Aus: 'Call off the reading wars, phonics wins: study'

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Aus: 'Call off the reading wars, phonics wins: study'

Postby Debbie_Hepplewhite » Tue Jun 12, 2018 11:59 am

Jordan Baker writes about a newly published study (Anne Castles, Kathleen Rastle, Kate Nation) in the Sydney Morning Herald:


https://www.smh.com.au/education/call-o ... 4zkx8.html

Call off the reading wars, phonics wins: study

By Jordan Baker
12 June 2018

Phonics is essential in the early stages of learning to read but sight words have their place too, according to a new study that aims to end the reading wars.

The study, which involved Sydney's Macquarie University, found many educators were "biased" against phonics because they worried it led to children reading robotically, without comprehending what was on the page.

Yet phonics gave children the key to translating a printed word into its spoken form. Once they were exposed to words multiple times and began to recognise them, the focus could move to comprehension, the study found.

"What we want to say is stop the reading wars," said Professor Anne Castles of Macquarie University.
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Re: Aus: 'Call off the reading wars, phonics wins: study'

Postby Debbie_Hepplewhite » Tue Jun 12, 2018 12:07 pm

And hot off the press, here is the study, published 11th June 2018:

http://journals.sagepub.com/eprint/Vxwb ... xtuGZ/full

Ending the Reading Wars: Reading Acquisition From Novice to Expert

Anne Castles, Kathleen Rastle, Kate Nation

First Published June 11, 2018


Abstract

There is intense public interest in questions surrounding how children learn to read and how they can best be taught. Research in psychological science has provided answers to many of these questions but, somewhat surprisingly, this research has been slow to make inroads into educational policy and practice. Instead, the field has been plagued by decades of “reading wars.” Even now, there remains a wide gap between the state of research knowledge about learning to read and the state of public understanding. The aim of this article is to fill this gap. We present a comprehensive tutorial review of the science of learning to read, spanning from children’s earliest alphabetic skills through to the fluent word recognition and skilled text comprehension characteristic of expert readers. We explain why phonics instruction is so central to learning in a writing system such as English. But we also move beyond phonics, reviewing research on what else children need to learn to become expert readers and considering how this might be translated into effective classroom practice. We call for an end to the reading wars and recommend an agenda for instruction and research in reading acquisition that is balanced, developmentally informed, and based on a deep understanding of how language and writing systems work.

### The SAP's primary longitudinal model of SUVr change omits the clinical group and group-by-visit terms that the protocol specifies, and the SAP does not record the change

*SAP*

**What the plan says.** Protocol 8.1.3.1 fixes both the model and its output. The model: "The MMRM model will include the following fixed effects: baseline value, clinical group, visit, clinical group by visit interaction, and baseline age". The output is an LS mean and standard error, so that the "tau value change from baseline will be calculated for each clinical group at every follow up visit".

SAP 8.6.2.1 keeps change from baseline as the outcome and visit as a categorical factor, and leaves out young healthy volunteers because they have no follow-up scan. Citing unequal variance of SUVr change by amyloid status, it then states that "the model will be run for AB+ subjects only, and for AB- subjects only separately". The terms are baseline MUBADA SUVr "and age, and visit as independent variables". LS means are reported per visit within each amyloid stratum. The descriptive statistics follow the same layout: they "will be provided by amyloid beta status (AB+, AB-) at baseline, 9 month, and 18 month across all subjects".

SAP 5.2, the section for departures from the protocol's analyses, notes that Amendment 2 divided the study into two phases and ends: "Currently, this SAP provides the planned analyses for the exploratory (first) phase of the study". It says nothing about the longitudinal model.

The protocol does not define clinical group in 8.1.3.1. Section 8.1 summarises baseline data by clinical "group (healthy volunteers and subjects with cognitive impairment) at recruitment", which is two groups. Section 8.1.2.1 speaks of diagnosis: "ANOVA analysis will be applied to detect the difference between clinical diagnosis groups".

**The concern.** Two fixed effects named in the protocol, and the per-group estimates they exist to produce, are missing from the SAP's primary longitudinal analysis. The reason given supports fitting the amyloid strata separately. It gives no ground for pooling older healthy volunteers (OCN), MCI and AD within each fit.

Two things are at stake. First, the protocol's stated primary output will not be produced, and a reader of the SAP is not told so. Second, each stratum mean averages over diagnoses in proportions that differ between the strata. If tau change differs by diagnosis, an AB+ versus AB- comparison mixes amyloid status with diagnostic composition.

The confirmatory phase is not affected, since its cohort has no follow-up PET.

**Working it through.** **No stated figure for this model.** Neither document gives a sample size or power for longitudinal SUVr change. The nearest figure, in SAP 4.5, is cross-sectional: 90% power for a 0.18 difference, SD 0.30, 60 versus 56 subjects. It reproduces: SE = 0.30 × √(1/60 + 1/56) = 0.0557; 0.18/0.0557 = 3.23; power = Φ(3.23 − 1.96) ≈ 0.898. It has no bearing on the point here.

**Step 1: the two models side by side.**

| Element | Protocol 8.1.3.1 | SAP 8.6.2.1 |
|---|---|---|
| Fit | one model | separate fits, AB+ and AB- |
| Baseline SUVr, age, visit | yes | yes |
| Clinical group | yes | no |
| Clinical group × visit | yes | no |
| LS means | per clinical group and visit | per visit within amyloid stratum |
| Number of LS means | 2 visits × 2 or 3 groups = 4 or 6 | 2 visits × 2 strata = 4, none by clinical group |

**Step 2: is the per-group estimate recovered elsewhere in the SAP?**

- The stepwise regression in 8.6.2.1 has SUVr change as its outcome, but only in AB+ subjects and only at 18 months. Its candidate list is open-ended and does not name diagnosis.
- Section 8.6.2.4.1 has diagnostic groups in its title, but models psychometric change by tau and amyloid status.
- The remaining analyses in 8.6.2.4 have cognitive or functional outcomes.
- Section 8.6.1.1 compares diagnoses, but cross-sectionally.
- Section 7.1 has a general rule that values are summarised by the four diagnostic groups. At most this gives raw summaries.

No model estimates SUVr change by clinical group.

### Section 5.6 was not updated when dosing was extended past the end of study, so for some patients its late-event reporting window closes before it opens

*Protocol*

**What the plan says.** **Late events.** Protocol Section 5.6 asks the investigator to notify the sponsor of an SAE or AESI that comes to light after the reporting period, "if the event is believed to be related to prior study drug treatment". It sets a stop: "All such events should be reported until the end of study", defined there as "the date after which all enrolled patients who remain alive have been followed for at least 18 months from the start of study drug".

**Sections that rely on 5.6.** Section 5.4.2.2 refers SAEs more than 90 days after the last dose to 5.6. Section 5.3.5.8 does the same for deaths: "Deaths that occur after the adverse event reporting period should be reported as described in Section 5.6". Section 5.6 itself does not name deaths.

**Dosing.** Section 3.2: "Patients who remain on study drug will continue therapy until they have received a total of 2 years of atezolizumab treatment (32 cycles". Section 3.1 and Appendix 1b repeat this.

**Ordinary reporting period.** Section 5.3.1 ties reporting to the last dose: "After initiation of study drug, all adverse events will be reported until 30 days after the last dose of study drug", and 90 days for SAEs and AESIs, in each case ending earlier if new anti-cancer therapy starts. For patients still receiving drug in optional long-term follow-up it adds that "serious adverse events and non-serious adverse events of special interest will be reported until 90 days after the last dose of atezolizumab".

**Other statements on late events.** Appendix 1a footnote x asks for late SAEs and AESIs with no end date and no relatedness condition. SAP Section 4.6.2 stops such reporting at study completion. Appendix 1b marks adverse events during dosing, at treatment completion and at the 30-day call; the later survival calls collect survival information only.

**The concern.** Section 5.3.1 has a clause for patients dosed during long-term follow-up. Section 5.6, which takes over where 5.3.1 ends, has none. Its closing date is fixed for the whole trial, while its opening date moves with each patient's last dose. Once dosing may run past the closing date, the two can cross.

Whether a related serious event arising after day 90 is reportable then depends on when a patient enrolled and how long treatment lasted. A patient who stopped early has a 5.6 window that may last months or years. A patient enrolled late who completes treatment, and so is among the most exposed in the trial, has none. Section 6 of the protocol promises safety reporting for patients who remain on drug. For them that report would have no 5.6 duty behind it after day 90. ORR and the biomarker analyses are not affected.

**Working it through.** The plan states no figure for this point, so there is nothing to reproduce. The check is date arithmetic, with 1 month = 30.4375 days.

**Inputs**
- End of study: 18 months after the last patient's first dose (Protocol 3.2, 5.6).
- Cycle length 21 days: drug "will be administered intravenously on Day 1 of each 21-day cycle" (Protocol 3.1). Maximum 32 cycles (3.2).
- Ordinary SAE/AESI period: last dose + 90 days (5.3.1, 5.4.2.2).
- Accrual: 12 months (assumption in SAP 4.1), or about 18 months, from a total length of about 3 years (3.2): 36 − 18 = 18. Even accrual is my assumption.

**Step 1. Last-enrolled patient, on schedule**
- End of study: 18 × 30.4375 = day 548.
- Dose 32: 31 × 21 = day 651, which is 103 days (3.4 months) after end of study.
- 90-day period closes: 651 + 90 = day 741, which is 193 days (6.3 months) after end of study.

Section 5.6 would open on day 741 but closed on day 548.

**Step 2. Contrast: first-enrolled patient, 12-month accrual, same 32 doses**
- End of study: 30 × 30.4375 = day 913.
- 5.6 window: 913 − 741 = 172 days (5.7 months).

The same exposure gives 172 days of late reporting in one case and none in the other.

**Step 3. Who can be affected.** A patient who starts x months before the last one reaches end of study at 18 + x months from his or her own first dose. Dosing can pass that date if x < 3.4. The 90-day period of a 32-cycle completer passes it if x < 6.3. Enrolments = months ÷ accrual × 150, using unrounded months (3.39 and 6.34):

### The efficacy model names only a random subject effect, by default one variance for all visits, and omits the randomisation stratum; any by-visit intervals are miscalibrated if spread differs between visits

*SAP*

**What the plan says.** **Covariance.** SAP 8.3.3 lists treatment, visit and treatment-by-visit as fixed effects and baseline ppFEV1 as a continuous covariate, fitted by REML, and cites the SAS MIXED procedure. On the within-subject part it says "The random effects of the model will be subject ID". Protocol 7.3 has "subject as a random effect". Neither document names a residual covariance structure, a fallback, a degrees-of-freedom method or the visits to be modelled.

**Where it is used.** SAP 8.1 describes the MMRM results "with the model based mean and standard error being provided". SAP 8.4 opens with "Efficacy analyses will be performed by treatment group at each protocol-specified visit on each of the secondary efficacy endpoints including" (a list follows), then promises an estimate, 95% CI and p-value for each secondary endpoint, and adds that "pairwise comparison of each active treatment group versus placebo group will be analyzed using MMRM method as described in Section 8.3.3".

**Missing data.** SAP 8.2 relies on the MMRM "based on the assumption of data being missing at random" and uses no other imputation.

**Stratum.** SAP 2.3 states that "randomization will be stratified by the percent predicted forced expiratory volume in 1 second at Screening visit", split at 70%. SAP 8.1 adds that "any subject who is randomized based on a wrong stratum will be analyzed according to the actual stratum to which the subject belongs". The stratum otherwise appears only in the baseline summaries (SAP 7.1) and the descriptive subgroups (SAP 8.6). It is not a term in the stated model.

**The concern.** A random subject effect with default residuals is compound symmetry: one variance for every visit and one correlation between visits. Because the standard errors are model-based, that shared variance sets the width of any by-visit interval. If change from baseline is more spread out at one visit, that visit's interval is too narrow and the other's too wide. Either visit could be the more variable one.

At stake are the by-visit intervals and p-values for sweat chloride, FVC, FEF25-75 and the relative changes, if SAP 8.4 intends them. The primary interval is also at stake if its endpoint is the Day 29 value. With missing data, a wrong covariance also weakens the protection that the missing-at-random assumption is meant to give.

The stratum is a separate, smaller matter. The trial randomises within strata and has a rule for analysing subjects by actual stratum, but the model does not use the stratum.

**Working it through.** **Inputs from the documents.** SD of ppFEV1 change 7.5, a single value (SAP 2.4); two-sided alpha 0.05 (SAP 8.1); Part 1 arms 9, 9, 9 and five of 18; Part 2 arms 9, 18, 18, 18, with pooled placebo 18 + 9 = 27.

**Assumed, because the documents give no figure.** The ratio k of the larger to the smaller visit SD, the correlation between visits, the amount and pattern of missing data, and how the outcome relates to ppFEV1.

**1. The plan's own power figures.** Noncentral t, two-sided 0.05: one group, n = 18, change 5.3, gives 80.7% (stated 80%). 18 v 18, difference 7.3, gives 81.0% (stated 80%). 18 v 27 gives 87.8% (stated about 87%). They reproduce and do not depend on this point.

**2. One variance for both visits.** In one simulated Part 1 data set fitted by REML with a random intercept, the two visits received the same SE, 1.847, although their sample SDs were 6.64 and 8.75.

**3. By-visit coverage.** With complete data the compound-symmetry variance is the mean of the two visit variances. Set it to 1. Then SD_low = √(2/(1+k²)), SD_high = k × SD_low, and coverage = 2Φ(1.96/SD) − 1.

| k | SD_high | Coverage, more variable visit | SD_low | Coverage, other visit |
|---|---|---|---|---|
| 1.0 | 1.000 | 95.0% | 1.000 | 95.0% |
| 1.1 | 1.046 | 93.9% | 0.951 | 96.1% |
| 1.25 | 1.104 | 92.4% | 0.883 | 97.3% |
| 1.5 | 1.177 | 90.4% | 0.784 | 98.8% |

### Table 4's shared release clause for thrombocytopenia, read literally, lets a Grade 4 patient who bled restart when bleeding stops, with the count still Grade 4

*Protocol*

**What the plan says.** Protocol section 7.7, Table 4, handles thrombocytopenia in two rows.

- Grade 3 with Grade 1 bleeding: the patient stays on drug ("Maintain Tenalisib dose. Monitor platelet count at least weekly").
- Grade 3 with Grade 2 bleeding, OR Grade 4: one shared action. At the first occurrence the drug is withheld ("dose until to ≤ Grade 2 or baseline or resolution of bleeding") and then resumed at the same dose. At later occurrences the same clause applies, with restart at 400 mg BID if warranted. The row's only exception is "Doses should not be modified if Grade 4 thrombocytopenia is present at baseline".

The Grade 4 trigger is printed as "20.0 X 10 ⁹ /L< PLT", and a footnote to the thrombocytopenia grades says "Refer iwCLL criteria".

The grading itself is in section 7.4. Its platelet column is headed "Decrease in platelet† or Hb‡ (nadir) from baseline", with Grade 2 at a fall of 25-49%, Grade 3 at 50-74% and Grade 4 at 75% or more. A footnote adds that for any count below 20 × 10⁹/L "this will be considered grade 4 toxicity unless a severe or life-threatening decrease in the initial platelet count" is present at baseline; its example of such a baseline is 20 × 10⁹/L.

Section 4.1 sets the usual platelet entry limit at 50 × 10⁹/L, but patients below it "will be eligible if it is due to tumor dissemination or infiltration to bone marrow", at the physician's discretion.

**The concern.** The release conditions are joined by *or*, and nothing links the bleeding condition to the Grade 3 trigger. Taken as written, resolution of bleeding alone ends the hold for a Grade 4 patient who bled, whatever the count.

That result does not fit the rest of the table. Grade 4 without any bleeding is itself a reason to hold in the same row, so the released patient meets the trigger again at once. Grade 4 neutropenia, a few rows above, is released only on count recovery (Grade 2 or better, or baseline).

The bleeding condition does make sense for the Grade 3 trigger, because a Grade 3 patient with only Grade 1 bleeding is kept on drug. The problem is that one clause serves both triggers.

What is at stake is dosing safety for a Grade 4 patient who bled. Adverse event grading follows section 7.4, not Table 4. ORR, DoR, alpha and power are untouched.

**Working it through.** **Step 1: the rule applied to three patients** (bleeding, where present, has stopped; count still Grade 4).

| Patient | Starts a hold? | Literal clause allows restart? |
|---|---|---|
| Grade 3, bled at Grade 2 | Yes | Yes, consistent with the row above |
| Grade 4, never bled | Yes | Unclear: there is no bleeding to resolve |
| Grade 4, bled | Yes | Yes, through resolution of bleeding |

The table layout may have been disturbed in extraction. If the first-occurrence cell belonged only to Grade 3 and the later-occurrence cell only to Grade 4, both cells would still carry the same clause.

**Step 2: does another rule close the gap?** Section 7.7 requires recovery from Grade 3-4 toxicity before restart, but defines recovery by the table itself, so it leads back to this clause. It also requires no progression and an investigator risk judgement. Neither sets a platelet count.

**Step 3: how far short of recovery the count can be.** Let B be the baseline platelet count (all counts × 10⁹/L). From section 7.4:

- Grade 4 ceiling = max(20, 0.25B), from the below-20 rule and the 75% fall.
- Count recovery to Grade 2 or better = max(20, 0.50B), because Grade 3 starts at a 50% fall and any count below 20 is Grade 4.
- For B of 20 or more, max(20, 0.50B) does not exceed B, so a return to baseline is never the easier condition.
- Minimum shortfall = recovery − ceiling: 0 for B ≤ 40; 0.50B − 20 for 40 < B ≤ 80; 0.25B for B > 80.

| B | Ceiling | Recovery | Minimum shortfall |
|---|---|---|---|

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Re: Aus: 'Call off the reading wars, phonics wins: study'

Postby Debbie_Hepplewhite » Wed Jun 13, 2018 12:58 pm

For anyone deeply interested in discussions about sight-word reading as mentioned in the paper featured in the previous post, including the issue of 'how much' planned alphabetic code to teach, and questions about what a 'Letters and Sounds' school actually 'looks like' (do 'Letters and Sounds' schools all provide phonics in the same, or similar, way with similar content and approach?), then this Read Oxford blog post provides some further insight into these issues:

http://readoxford.org/guest-blog-are-si ... y-slighted

Important questions raised in the blog include 'where to go next with research?'

One of my suggestions is encouraging researchers into classrooms to see first hand the variation of phonics provision and phonics programmes' provision.

I would also encourage researchers to attend a wide range of phonics training events to see how they might vary.
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Re: Aus: 'Call off the reading wars, phonics wins: study'

Postby Debbie_Hepplewhite » Wed Jun 13, 2018 2:55 pm

Here is a further news article with statements from Dr Gardner showing, already, that the reading debate will not be won by anyone producing any amount of research findings to support 'phonics' anytime soon!

http://www.abc.net.au/news/2018-06-13/p ... ll/9863204

Phonics study hopes to end reading wars once and for all

A new scientific study that aims to end the so-called reading wars has found that phonics is an essential foundation in the early stages of learning to read, but it is only part of the approach.

The paper said the battle between phonics and a whole language approach had become too politicised and they hoped their findings would resolve the issue once and for all.